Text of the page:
''Whenever you don't put points on the board it's going to hurt you,'' said Raiders wide receiver Jerry Rice. ''When you get the opportunity, somehow you've got to generate some points. If you don't do that it's going to come back and haunt you. It did today.''

            The Chargers, fruitless on their first two drives, showed Oakland the way into the end zone with a steady diet of Tomlinson. The second-year running back, who touched the ball on 16 of San Diego's first 21 plays, gouged the Raiders up the middle and around the right side for 29 yards midway through the second quarter as the Chargers -- who also got a 19-yard gain on a double-reverse from Tim Dwight -- marched from their own 42 to Oakland's 9.

            From there, San Diego quarterback Drew Brees found rookie wide receiver Reche Caldwell sliding across the back of the end zone for a nine-yard touchdown. Caldwell had easily separated himself from cornerback Tory James and settled behind safety Anthony Dorsett for the score.

            Tomlinson had the Raiders' number all day, finishing with 153 yards on 39 carries. In his previous two games, against Denver and Kansas City, Tomlinson had just 126 yards combined on the ground.

            ''They did what Marty (Schottenheimer) does. They get you in a position and run the ball down your throat,'' said Oakland linebacker Bill Romanowski. ''He was tough but at times we made him look better than what he is.''

            That may be the case but Tomlinson also did well enough on his own. His four-yard touchdown run to open the third quarter boosted San Diego's lead to 14-0 and it was his 19-yard burst up the middle in overtime that provided the Chargers with the game-winning score.

            For a team that has touted the ability of its run defense all season, Tomlinson's efforts -- coming on the heels of Marshall Faulk's 158-yard performance a week earlier -- was a cold dose of reality.

            ''Marshall had two big runs but with LaDainian it was all day long,'' said Oakland safety Rod Woodson. ''We just didn't play smart. You have to play within the system. When guys are not in their gaps, you're going to get holes. Our defense really needs to pick it up. I'm really disappointed.''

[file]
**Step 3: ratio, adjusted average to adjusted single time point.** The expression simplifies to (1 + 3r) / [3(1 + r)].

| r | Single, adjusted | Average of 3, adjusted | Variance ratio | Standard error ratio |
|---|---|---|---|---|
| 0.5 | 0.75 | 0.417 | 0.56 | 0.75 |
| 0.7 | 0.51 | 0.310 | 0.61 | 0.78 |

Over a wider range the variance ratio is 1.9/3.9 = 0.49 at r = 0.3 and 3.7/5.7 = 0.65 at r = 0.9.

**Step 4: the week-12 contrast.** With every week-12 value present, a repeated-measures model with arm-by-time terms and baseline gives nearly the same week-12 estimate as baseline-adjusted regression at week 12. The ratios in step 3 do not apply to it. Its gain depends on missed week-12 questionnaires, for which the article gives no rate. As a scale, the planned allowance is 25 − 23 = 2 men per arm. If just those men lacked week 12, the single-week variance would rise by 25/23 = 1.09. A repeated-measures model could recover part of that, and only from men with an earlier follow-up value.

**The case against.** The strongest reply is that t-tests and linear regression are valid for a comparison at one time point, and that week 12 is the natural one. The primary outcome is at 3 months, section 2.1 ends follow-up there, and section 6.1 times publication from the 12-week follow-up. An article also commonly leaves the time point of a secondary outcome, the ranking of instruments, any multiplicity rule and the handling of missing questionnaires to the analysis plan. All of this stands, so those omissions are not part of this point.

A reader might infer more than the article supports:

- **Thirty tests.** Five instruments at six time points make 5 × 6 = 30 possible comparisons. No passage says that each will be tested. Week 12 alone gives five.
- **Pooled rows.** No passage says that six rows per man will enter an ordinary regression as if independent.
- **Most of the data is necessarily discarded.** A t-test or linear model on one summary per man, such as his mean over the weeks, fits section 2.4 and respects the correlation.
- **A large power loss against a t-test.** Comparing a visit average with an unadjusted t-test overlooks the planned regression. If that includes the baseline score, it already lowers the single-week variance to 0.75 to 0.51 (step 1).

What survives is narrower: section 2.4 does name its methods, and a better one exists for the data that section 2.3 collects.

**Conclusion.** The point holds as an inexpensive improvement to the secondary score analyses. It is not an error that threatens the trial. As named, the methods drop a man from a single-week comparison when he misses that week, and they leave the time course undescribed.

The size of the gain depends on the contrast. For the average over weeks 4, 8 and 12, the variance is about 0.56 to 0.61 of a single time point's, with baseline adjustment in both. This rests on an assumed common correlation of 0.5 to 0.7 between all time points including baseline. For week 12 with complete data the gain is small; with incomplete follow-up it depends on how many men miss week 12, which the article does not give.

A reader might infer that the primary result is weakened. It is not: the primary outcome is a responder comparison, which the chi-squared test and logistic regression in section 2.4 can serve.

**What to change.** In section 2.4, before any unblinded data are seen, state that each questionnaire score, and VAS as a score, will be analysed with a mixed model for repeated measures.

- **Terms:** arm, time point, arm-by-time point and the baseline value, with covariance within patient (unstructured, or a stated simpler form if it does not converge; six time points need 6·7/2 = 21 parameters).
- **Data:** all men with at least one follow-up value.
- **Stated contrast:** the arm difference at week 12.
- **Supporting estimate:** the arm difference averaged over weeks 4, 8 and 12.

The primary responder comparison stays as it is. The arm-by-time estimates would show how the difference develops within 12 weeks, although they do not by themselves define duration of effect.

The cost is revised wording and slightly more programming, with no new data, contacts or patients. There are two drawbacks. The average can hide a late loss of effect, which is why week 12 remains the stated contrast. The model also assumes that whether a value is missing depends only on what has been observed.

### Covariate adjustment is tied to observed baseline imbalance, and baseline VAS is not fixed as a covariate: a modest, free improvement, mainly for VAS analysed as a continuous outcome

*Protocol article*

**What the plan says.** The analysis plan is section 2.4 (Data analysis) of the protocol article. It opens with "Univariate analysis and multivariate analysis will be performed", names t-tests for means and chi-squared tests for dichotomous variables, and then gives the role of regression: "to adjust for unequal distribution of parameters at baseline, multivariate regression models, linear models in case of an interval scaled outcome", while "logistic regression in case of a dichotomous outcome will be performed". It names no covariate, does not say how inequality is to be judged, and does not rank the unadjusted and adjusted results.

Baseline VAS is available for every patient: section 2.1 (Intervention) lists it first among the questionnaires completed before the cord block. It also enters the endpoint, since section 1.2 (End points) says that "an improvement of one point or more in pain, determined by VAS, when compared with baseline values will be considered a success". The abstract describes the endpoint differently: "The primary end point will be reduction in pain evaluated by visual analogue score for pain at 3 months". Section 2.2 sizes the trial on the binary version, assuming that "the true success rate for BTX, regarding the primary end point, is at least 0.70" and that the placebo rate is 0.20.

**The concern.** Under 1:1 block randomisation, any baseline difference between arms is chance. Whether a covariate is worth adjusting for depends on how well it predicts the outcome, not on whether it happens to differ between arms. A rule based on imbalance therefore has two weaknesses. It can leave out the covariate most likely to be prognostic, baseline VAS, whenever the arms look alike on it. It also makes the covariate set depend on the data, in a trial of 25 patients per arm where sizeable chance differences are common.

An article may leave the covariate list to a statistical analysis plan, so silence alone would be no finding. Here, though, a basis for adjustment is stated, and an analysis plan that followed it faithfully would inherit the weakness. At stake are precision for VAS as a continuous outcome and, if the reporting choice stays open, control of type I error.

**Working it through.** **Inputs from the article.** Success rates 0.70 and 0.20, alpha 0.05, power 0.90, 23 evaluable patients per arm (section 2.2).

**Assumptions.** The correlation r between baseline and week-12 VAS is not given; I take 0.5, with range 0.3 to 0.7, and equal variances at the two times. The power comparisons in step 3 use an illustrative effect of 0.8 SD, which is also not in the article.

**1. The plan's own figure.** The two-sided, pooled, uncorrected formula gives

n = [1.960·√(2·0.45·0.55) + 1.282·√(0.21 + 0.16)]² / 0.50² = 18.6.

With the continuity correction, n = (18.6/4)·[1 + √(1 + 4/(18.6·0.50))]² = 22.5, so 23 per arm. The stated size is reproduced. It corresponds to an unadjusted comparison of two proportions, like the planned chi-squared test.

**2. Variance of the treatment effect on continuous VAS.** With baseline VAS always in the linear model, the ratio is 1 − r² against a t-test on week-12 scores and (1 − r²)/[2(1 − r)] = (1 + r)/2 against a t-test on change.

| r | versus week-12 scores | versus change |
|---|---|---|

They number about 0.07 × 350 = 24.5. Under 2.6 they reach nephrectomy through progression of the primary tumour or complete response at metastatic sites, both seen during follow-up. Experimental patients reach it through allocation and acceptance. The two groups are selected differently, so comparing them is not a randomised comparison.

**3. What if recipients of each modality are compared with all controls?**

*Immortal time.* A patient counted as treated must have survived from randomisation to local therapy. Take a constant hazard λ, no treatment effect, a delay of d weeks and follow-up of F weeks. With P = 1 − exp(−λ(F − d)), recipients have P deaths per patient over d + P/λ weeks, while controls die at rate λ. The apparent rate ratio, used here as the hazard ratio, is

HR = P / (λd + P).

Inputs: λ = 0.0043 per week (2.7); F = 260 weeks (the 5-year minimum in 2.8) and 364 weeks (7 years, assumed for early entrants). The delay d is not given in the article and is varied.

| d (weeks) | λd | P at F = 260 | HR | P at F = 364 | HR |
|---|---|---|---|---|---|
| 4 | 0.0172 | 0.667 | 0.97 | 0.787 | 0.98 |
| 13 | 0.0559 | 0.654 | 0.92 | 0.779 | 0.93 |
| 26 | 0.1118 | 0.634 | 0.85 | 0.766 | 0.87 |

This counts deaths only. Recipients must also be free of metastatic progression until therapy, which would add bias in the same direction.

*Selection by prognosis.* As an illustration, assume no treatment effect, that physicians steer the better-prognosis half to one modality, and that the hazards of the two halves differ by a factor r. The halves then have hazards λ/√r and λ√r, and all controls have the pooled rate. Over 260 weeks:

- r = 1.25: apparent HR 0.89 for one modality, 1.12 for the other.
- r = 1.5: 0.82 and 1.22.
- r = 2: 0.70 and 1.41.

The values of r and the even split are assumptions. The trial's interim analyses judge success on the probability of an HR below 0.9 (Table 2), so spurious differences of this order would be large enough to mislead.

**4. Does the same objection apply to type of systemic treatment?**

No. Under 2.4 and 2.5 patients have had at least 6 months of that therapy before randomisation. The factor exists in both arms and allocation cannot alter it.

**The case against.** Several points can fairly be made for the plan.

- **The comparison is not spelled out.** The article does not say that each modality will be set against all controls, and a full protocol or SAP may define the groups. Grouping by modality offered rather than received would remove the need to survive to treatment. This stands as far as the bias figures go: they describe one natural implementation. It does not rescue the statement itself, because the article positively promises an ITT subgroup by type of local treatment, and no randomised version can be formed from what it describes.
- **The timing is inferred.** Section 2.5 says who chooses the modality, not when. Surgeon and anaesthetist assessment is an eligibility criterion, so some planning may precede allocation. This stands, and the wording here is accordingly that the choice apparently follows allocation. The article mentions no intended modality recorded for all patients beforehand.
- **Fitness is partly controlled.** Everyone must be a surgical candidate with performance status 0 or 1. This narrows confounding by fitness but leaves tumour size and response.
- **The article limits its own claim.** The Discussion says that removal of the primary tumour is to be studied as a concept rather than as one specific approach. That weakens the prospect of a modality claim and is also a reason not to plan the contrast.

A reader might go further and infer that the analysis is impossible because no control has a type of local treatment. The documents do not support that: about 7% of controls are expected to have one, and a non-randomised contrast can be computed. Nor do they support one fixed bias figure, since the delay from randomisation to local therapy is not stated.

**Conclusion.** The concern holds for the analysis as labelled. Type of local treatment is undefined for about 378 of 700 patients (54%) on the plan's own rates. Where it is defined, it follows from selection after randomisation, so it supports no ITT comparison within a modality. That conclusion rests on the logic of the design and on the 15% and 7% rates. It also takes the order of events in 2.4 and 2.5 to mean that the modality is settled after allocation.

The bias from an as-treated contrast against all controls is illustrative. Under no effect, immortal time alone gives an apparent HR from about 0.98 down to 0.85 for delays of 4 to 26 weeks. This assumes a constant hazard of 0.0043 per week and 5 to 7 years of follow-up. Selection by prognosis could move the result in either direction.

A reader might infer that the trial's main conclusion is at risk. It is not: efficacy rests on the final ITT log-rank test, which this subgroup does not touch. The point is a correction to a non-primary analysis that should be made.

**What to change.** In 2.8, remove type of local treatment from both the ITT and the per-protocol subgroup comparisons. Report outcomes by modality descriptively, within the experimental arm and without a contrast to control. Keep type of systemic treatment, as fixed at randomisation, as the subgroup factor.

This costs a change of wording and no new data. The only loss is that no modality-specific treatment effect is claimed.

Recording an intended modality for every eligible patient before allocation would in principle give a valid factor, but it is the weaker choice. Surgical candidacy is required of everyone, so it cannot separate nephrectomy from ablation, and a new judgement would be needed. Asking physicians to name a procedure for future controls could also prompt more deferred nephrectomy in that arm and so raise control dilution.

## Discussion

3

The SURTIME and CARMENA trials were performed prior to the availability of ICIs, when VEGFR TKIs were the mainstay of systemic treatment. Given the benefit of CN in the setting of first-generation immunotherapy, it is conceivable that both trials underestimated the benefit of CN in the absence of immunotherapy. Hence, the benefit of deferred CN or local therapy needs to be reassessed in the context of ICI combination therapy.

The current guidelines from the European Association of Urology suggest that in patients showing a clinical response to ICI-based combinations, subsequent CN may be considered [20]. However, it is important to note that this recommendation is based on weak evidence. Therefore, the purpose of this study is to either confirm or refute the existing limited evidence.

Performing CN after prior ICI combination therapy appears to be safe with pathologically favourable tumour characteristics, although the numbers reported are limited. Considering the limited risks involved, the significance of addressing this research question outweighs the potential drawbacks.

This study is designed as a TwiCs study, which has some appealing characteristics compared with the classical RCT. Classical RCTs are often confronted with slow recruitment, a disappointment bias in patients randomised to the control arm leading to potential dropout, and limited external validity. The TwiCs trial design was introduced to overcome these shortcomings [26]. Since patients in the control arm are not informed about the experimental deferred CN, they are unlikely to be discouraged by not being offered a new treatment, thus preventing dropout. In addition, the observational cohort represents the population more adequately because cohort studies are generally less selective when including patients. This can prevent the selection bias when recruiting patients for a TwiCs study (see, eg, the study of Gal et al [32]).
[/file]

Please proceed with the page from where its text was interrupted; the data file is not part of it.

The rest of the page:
Still, it wasn't as if the Raiders didn't have their chances.

            Gannon, who was 35 of 45 for 361 yards, finally got Oakland on track with a four-yard touchdown pass to Jerry Rice late in the third quarter. After the defense held San Diego on its next possession, Gannon again came out throwing. This time he hit Rice for a gain of 30 yards to set the stage for a 17-yard touchdown to Jerry Porter.

            Again, the defense held the Chargers and Oakland got the ball back near midfield. But the Raiders were only able to get to the San Diego 30 and Janikowski, feeling the heat, sliced his 47-yard field goal attempt wide left.

            The Chargers took advantage of the miss and went back to work with Tomlinson, handing him the ball on six of their next eight plays before Brees snuck into the end zone from a yard out to help push San Diego back on top, 21-14.

            Gannon answered back, however, completing six straight passes to move the ball down to San Diego's 19. An incompletion followed by a 12-yard gain to Garner preceded Gannon's seven-yard touchdown to fullback Jon Ritchie, tying the game and setting the stage for Tomlinson's overtime heroics.

            ''The NFL's crazy, no doubt. That's why you play 16 games,'' said Raiders wide receiver Tim Brown. ''We knew 4-0 was not going to win the Super Bowl for us and 4-2 isn't going to lose it. We have lots of big games coming up. We just have to keep plugging away.''